How does a modern Bristol family get around without a car? How does it make the school run, do the shopping, take day-trips? Walking can be time-consuming and tough on small kids. Public transport isn’t the answer either – it’s still pollutive and where I live on Hotwell Road buses don’t stop due to heavy traffic and bad parking. However, six months ago my family found the solution: a tagalong. These contraptions may look like something out of a Victorian circus, but they are sturdy, safe, free (after an initial payment of course) and highly efficient. And they’re just the tip of the iceberg – there are now many options for families wanting to ‘travel green’.

So what are the options and where can you find them? The not-for-profit Bristol Bike Project (http://www.thebristolbikeproject.org ) recycles, repairs and re-sells bicycles of all kinds. They also hire out a tagalong (£6 per day) which, as employee James Lucas explains, is ‘easily interchangeable between bikes’. Tandems (£15 per day/£35 for 3 days/£80 per week) are an alternative, ideal for family members of roughly the same height. The BBP keep their prices low to encourage cycling and plough all their takings back into the project. This sustainable approach recently won them an Observer Ethical Award.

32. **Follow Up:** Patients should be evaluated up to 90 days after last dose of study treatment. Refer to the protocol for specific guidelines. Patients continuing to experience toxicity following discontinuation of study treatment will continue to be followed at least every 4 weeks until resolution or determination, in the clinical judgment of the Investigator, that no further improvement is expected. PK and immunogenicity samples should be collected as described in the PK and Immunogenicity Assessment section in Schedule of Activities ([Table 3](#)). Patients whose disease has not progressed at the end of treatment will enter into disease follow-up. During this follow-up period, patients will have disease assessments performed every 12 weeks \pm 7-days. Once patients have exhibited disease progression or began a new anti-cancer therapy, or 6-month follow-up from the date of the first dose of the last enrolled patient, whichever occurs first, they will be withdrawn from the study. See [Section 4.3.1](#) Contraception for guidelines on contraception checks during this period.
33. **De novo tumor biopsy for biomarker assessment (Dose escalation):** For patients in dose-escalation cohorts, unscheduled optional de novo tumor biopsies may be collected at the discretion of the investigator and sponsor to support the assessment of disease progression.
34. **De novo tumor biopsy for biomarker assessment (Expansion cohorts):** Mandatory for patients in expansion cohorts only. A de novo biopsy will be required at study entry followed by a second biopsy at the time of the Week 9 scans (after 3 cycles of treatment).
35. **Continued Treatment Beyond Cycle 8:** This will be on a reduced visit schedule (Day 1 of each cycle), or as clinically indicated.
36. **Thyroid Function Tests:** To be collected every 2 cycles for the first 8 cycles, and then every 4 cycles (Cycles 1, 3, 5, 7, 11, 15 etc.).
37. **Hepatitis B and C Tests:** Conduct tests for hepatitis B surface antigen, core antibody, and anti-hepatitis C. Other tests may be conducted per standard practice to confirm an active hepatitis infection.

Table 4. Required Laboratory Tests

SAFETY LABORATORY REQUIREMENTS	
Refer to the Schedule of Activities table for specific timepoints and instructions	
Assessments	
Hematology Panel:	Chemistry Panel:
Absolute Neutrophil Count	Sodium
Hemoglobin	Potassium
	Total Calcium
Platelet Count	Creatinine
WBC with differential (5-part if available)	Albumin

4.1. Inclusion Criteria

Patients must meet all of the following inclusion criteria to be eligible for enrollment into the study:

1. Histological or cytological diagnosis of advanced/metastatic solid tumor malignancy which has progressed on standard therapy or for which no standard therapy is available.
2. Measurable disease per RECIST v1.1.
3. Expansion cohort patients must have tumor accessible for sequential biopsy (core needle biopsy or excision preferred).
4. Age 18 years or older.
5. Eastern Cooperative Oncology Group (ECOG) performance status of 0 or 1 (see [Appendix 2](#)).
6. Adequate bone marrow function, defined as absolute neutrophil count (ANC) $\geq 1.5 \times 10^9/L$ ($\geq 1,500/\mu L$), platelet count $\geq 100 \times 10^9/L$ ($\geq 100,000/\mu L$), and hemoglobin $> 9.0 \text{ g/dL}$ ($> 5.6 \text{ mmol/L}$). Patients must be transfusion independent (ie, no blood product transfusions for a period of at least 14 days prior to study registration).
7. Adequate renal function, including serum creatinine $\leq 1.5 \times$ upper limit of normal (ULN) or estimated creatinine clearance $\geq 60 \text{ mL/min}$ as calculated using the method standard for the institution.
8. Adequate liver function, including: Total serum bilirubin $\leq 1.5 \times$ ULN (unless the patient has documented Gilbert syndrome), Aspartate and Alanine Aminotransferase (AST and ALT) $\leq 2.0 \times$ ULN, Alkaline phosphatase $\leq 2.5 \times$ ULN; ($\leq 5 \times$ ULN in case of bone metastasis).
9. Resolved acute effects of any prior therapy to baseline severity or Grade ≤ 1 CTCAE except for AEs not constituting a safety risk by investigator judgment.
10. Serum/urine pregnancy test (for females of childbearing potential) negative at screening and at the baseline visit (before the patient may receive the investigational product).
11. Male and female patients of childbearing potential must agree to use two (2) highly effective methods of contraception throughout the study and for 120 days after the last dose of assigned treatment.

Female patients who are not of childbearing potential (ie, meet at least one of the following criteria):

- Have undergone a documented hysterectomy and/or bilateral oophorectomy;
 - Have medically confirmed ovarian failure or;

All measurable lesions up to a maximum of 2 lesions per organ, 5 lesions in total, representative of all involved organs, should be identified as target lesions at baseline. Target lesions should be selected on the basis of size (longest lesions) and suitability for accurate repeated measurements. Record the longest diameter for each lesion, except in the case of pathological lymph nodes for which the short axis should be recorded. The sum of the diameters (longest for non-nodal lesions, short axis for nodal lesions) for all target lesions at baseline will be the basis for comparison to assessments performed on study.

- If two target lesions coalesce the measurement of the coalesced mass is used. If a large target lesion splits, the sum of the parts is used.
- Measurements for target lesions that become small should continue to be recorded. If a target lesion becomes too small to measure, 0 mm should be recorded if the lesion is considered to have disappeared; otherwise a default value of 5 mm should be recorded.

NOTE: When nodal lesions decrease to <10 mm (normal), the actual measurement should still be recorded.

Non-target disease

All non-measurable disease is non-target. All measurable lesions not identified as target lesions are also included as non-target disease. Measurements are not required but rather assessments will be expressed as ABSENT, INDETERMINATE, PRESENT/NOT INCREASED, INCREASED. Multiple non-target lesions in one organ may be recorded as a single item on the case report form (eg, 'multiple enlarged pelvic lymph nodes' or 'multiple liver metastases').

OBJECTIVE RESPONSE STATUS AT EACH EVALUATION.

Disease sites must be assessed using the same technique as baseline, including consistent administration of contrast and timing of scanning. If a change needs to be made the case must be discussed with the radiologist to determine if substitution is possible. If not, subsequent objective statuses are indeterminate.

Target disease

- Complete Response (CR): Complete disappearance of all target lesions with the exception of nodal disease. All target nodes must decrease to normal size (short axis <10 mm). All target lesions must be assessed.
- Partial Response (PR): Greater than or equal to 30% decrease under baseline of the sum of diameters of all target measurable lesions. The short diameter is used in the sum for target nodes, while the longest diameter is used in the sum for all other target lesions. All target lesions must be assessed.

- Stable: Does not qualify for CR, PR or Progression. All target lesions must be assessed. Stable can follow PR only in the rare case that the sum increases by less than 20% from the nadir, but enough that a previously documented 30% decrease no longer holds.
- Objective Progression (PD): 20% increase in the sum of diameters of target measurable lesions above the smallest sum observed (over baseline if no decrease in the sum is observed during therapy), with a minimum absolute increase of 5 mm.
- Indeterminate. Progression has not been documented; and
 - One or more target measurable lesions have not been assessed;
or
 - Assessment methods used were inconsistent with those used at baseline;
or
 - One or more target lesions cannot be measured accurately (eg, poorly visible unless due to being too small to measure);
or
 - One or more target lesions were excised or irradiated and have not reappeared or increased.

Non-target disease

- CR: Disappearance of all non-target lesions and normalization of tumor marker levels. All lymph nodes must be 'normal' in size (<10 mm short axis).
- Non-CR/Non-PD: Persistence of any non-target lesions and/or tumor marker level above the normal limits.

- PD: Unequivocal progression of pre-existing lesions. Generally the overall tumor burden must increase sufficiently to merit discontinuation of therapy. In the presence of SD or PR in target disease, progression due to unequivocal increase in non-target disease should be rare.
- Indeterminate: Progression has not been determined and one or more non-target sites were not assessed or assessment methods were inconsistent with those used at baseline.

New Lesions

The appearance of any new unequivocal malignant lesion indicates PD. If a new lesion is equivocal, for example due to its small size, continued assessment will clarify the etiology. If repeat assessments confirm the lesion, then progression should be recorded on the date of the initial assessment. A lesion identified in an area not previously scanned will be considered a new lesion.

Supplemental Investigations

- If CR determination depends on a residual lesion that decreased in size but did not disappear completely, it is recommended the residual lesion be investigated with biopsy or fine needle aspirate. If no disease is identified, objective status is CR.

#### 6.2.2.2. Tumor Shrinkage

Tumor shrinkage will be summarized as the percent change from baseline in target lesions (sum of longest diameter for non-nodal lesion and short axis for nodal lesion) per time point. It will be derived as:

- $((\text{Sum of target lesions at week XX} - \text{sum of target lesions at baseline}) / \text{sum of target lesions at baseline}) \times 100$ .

Really Useful Bikes (http://www.reallyusefulbikes.co.uk/) in Rodford sells several ‘cargo bikes’, the Rolls Royces of green transport. Proprietor Rob Bushill tells me that ‘choosing the right one is subjective – it depends entirely on where you live and how old/young your family is.’ For the hills of Bristol he recommends the Workcycles FR8 which can carry three kids on a rear seat, an extra saddle with footrests and a Bobike mini seat behind the handlebars. James’ colleague at the BBP, Adam Faraday, lives on the flatter side of Bristol and his only problem is ‘the crazy designs of barrier they put in’. He also wastes time explaining his Danish-made cargo bike ‘to people who’ve never seen one before’. If the hills are too steep, you can always invest in a Sparticle motor (£650) – not hugely eco-friendly but still more so than driving.

There’s also space for luggage on the FR8. The Gazelle Cabby (£1400) has a vinyl passenger compartment with clips for a baby’s Maxi-Cosi. The quintessentially Dutch Backfiets NL (£1700) boasts a hardy wooden box (plus seatbelts) where you can put children, groceries, and plenty else. When the weather turns bad you can attach a waterproof canopy. 8-speed gears, roller brakes and a dynamo all make for a smoother journey.

Next to cargo bikes, the tagalong suddenly sounds rather low-tech! After an initial resistance to tagalongs, Rob is now a fan: ‘The more expensive ones are pretty solid, they can take a lot of bashing!’

With so many good reasons to stop driving – financial, ethical and environmental – the stage is set for a revolution in green transport. With its fine network of cycle paths, inventive community projects and well-stocked bike shops, Bristol should be at the forefront of that.

First published in The Spark Magazine Summer 2011.